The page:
Wildlife

New Discovery: Porcupine Species Identified in Brazil

The Coendou porcupines, also known as prehensile-tailed porcupines are nocturnal, herbivorous, solitary rodents native to Central and South America. Photograph by Hugo Fernandes Ferreira.

One prickly subject you can always discuss in public? Porcupines.

And now they’ll make a good conversation starter because a new porcupine species has been identified in Brazil. Biologists Anderson Feijó and Alfredo Langguth of the Federal University of Paraíba identified Coendou baturitensis, or the Baturite porcupine, in a study published in Revista Nordestina de Biologia.

The habitat of the not-so-cuddly new creature is the Brejos de Altitude forests in the mountainous Baturite Range, which is located in the Brazilian state of Ceará. The fragmented, humid forests are in an area that Feijó said is in need of protection from deforestation.

A Spiky Experiment

The researchers based their discovery of the new species on the remains of two porcupine specimens found several decades apart, in 1954 and in 2012. They examined the older specimen first, which had been classified as the Brazilian porcupine.

When they compared it to the newer specimen from the Baturite Range, they found that some characteristics of the quills and skull were “unique to these animals [and] had not been found in any other so far,” Feijó said. The quills remain preserved under the right conditions, he added. (Related: “Why Porcupine Quills Go in Easily but Are Hard to Pull Out.”)

The newly identified Baturite porcupine is now the seventh known species of prehensile-tailed porcupine, which is native to Central and South America. They’re herbivores and adept climbers that rest in tree canopies during the day and forage at night. They can use their tails for grasping (kinkajous, spider monkeys, and opossums also have prehensile tails).

In the study, the authors describe the newfound porcupine as “a medium sized species, with body densely covered with tricolor quills.” What sets it apart from the Brazilian porcupine is the color pattern of its quills, a “darker general appearance of the body,” and its broad snout and big, soft, bulbous nose.

The study does not go so far as to say it’s cute as a button despite its prickly exterior. But try not to get stuck on that.

Follow Liz Langley on Facebook and Twitter.

Liz Langley is the award-winning author of Crazy Little Thing: Why Love and Sex Drive Us Mad and has written for many publications including Salon, Details and the Huffington Post. Follow her on Twitter @LizLangley and at www.lizlangley.com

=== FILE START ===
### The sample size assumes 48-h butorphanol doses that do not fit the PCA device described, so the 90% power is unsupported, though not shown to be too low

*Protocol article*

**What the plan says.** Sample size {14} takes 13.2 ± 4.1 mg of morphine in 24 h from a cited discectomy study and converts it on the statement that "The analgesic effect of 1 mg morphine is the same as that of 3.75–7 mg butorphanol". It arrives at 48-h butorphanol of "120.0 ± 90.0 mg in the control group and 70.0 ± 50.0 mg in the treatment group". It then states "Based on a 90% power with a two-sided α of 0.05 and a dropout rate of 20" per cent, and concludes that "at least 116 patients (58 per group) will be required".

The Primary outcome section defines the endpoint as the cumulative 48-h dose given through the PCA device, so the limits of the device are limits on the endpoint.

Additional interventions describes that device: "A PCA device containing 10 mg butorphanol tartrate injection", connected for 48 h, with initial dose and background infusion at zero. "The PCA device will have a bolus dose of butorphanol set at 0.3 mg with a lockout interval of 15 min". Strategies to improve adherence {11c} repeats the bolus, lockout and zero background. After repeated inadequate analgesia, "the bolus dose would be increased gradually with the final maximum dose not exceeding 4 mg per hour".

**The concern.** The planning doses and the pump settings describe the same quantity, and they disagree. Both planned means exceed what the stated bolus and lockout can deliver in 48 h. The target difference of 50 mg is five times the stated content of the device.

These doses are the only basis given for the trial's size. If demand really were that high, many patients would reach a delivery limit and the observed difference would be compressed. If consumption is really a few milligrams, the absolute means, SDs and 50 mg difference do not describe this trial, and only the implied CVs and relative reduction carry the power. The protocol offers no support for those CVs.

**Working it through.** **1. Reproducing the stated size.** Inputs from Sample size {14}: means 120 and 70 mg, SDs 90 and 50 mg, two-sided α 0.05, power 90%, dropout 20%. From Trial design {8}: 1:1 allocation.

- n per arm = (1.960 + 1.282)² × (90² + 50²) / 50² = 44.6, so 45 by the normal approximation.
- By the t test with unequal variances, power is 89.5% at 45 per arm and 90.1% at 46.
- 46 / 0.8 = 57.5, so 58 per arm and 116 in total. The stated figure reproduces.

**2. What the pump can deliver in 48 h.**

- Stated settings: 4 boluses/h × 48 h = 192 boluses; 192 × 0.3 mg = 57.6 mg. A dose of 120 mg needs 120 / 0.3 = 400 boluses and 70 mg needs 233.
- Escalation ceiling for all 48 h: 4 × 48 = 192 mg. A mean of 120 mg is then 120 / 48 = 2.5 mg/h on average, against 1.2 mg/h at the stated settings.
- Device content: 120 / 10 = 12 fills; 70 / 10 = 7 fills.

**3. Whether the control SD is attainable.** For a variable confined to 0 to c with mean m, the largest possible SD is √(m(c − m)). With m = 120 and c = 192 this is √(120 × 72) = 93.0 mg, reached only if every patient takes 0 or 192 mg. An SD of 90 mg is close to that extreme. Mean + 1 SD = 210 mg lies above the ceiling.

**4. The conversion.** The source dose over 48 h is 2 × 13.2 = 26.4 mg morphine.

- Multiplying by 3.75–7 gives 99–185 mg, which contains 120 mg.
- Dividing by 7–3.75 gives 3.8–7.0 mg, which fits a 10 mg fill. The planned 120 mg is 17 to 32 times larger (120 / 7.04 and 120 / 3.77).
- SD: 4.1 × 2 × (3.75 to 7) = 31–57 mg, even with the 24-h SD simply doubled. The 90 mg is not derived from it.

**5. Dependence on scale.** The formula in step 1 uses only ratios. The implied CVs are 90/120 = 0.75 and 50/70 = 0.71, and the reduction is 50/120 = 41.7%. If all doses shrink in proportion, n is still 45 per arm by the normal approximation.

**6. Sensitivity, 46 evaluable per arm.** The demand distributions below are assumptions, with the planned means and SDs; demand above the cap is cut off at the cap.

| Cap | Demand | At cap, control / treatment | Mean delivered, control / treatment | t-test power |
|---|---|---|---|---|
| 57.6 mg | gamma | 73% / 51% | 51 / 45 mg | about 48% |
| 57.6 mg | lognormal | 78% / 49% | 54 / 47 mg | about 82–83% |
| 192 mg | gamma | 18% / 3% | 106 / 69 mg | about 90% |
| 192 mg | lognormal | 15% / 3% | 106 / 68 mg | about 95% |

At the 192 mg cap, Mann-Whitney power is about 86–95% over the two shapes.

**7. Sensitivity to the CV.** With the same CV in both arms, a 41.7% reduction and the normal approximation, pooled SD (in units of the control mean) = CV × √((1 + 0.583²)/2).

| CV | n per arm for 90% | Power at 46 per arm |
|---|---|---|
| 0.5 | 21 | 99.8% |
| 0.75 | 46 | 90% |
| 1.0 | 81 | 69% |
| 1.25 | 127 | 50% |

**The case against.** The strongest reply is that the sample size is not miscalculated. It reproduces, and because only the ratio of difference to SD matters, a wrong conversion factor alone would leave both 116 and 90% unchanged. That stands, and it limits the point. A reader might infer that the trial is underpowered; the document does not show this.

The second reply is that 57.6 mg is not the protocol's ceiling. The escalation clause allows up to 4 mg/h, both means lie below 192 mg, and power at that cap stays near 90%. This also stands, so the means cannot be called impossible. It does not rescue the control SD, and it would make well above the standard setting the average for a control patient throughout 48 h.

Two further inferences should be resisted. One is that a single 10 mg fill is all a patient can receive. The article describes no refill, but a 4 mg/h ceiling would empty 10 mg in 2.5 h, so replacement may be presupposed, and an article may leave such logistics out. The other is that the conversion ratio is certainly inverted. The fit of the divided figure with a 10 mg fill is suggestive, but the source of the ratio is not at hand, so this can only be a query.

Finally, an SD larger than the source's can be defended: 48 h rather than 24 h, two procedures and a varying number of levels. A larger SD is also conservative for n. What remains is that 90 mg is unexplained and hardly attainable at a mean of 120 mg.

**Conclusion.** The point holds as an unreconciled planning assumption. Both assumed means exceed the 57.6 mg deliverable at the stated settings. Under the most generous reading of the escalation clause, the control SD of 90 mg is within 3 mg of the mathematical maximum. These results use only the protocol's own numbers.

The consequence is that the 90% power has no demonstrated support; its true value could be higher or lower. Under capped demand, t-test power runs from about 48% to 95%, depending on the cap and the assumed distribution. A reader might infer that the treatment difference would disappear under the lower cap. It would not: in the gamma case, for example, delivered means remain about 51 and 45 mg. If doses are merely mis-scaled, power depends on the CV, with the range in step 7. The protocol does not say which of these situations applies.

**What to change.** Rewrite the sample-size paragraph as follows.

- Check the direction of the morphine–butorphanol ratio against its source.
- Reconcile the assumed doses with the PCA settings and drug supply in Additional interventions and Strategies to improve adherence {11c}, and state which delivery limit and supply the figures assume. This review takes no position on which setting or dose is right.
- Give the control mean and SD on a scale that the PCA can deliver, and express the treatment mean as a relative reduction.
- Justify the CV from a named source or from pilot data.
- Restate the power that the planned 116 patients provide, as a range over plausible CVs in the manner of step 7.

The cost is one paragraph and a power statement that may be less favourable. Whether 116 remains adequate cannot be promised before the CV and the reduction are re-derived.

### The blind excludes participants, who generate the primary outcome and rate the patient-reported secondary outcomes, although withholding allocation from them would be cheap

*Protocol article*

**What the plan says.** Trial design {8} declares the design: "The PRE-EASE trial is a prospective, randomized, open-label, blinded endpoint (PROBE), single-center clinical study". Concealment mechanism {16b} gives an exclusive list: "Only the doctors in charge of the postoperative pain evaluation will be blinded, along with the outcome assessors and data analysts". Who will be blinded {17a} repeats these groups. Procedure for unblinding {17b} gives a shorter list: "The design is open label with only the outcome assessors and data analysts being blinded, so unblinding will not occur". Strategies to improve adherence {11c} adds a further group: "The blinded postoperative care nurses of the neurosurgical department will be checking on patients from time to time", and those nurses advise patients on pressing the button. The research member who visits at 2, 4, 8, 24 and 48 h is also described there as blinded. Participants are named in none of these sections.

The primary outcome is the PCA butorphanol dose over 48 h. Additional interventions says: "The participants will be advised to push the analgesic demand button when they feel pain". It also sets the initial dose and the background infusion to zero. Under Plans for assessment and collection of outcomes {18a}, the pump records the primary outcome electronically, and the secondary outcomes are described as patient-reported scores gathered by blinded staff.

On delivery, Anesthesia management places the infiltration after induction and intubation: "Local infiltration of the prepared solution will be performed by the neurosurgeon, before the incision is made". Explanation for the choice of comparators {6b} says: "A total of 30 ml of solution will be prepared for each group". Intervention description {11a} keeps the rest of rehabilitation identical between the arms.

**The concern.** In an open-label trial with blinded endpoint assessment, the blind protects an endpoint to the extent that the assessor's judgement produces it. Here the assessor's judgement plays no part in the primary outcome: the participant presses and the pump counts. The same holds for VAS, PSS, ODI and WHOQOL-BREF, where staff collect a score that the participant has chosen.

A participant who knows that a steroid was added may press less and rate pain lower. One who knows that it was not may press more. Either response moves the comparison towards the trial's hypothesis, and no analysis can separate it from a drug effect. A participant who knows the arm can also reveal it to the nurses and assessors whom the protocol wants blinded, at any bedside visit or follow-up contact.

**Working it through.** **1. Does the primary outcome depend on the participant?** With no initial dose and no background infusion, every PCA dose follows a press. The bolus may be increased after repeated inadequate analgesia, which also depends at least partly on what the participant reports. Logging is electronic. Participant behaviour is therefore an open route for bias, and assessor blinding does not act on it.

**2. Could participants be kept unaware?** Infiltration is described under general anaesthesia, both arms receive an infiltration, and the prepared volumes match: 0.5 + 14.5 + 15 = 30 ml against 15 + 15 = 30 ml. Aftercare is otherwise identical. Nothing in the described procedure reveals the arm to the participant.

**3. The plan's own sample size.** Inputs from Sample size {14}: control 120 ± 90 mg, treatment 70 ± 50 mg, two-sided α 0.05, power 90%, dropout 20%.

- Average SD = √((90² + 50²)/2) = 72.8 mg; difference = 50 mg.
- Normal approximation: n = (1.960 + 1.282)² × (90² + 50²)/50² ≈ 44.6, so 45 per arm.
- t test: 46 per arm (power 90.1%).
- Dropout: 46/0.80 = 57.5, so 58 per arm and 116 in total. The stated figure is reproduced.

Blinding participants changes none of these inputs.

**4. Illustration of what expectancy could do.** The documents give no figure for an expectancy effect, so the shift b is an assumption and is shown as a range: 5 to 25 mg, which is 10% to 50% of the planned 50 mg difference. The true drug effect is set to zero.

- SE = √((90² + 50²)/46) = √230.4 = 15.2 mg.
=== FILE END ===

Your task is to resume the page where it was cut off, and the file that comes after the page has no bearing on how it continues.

• Eileen

    Delightful post.. it’s such a wonderful thing to see that we are still discovering the beauty of our planet.

  • Lumpungu Josue

    I’m amazed to that. The more we discover, the more we realise that there Someone who knoe everything he created ….
    Who is He? Jehovah that’s his name Revelation 4:11

  • Joan

    Meh… a new animal to exploit or extinguish…

  • Claudio Lopez

    Hace dos años lo vi al norte de Venezuela, no solo se encuentra en Brazil

  • yasser arfath

    wow, This is not only a ‘Great job’!!!!

  • Liz Langley

    Thank you @Eileen!
    Agreed – and I love the photo. Look at those amazing hands!

  • kelly

    Cute wouldn’t want a cuddle though

  • Sunny

    its one cute creature!
    but as i see it, its hands are coming out from the spiky area of its body. It might hurt its own self sometimes like that.. i guess..

  • The Punisher

    It’s a spetacular discovery. The planet at the edge of its own destruction we still have new things to see. Greetings from Brasil.

  • Paula

    It is amazing, the fact that such a creature has only being discovered now…. I find it difficult to believe.

  • Ghansham Ojha

    Well Said @Liz Langleyji. Glad to see the pic and welcome new living being. may GOD bless you. JAI BHARATH…

  • Greg

    Whatever it is, it’s not as dangerous as this monkey!

  • srinivasareddy k

    Very beautiful then us

  • Ross

    Cute as only a mother would inow.

  • Ross

    Know

  • Kenneth Lane

    While we humans spend our wealth exploring far distant planets we overlook what is right before our eyes–think there is a proper name for this form of stupidity—-

  • Buddy H

    I love that picture that tree porcupine

  • Carla

    I imagine how many other new creatures there are to be discovered…

  • Kaisa Laihonen

    Precious thing. I bet there’s people already making plans how to catch them and sell them as pets for the rich.

  • Winston Green

    The dedication of these researchers pays off.

  • Emily

    Hello, I took this photo in Costa Rica and I am curious if anyone is able to identify this little guy as a Baturite or a different prehensile-tail porcupine? I am very curious to find out 🙂

    http://yourshot.nationalgeographic.com/photos/5236928/

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